Crippling grant cuts hit elderly and disabled

Mary Ellen Gray. Photo: Michelle Ghee. www.gphotos.ie
A major cut in house adaptation grants for the elderly and disabled in Longford could leave grant applicants waiting months for approval.

A major cut in house adaptation grants for the elderly and disabled in Longford could leave grant applicants waiting months for approval.

Details of the Government’s near 50 per cent cut generated a torrent of cynicism from local representatives at this week’s monthly meeting of Longford County Council.

Normally allocated to provide valuable additions such as hand rails, walk-in showers and non-slip flooring to those who need it, the likelihood of some projects having to wait or be postponed appears increasingly likely.

The meeting heard that just €27,000 had been added to this year’s allocation for the remaining five months of the year , bringing the total allocation for home adaptation grants to €715,000, as opposed to e1.2 million last year.

That leaves council chiefs facing a €500,000 shortfall.

It also emerged that this €27,000 ‘top-up’ has already been set aside for existing grant applications.

“€27,000 is an insult,” said a visibly upset Cllr Luie McEntire.

“What is that (€27,000) going to do?”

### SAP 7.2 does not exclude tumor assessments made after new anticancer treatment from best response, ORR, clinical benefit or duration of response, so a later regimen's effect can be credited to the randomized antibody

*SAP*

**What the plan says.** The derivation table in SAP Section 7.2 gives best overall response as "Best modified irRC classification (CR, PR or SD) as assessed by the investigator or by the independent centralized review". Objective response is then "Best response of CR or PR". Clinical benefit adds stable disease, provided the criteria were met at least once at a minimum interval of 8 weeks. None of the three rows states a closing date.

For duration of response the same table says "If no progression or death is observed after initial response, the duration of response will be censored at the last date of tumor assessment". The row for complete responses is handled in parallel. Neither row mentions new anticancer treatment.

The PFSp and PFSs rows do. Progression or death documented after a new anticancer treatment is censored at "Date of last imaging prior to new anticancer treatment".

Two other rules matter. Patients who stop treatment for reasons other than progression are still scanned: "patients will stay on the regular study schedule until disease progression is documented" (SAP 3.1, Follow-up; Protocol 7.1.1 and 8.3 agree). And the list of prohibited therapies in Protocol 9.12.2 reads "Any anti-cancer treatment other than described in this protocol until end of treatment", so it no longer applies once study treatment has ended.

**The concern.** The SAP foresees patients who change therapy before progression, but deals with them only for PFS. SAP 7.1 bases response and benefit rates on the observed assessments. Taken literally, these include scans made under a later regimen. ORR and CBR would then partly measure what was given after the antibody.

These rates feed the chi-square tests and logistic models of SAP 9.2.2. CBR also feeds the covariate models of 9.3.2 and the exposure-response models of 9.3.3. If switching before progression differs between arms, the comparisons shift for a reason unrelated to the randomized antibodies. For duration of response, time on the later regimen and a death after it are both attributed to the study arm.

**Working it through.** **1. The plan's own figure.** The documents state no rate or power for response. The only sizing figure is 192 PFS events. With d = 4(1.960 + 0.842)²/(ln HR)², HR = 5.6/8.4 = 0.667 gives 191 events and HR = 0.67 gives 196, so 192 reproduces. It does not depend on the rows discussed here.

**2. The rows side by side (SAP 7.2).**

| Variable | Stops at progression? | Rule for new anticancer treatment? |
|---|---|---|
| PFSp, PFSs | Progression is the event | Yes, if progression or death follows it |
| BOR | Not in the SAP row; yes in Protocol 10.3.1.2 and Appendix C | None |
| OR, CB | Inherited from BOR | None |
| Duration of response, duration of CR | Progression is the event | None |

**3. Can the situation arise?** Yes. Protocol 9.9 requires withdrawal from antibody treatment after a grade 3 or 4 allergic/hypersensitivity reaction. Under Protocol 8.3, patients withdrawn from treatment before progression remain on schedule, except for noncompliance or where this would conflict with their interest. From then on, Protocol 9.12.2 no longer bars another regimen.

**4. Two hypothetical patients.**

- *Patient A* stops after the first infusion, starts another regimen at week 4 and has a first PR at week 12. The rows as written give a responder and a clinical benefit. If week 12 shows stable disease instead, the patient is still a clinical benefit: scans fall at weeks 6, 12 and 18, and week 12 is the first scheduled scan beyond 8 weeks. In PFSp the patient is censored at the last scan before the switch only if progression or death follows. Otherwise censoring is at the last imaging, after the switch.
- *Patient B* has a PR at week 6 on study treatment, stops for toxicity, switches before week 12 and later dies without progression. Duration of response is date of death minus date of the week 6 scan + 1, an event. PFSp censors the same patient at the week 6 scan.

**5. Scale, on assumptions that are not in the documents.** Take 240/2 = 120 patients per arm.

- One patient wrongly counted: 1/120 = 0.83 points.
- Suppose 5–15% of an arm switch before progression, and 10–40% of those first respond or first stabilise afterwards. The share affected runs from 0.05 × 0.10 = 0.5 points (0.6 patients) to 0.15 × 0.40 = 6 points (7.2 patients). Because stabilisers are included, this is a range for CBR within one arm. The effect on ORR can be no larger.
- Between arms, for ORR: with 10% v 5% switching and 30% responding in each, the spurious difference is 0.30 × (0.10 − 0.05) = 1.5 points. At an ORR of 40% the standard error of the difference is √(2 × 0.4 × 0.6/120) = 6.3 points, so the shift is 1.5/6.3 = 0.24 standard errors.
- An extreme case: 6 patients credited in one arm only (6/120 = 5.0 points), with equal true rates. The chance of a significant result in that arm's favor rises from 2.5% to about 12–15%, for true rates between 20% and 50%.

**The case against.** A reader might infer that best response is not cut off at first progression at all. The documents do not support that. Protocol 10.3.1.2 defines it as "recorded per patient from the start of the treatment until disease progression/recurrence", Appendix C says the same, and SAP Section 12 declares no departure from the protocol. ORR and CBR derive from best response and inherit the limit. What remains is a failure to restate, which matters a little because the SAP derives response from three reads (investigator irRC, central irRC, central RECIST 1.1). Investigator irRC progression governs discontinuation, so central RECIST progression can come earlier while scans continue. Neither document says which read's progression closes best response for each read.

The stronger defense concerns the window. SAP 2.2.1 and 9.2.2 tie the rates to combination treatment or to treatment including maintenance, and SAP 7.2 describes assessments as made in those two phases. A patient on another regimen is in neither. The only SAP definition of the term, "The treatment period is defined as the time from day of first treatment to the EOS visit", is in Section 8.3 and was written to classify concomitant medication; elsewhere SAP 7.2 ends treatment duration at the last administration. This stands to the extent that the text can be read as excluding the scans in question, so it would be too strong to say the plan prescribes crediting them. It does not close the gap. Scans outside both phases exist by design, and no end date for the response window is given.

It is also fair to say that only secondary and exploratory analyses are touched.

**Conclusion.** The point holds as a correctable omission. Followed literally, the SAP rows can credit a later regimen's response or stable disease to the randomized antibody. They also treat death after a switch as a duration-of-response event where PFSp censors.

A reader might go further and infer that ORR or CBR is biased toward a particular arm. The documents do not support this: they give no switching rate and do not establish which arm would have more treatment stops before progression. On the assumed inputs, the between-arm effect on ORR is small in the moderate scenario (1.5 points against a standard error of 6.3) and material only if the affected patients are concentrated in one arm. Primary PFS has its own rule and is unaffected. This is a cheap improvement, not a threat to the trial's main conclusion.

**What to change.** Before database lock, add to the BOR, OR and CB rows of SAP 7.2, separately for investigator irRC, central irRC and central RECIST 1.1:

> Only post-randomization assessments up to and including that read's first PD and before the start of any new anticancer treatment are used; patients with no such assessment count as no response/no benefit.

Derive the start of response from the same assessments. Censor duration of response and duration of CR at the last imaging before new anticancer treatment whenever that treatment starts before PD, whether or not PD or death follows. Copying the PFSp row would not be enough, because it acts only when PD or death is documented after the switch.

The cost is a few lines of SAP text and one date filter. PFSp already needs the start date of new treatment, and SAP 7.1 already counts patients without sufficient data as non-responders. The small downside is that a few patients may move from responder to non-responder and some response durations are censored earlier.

It’s scandalous and it’s something we just shouldn’t accept.”

His Fianna Fail colleague, Cllr Martin Mulleady underlined the depth of anger inside the chamber, describing the five figure sum handed down as nothing more than “a joke”.

Such was the animated response to the cuts, the Fianna Fail politician became embroiled in a heated exchange with Fine Gael’s John Duffy.

The Dromard native said news of the nationally imposed cuts had been well flagged up three months ago, a statement which frustrated Cllr Mulleady.

“Any person who knew about these cuts three months ago should have raised it in here (chamber),” he said, prompting Cllr Duffy to snap: “Don’t be putting words in my mouth , Martin.”

They were not the only pair to clash.

Cllrs Peggy Nolan and Mae Sexton put forward differing views on the reductions.

“If there is no money in the pot you cannot put it in just to be popular,” said Cllr Nolan.

Cllr Sexton disagreed, slamming the cutbacks as “mean-minded” and something that would hit the most vulnerable sections of society.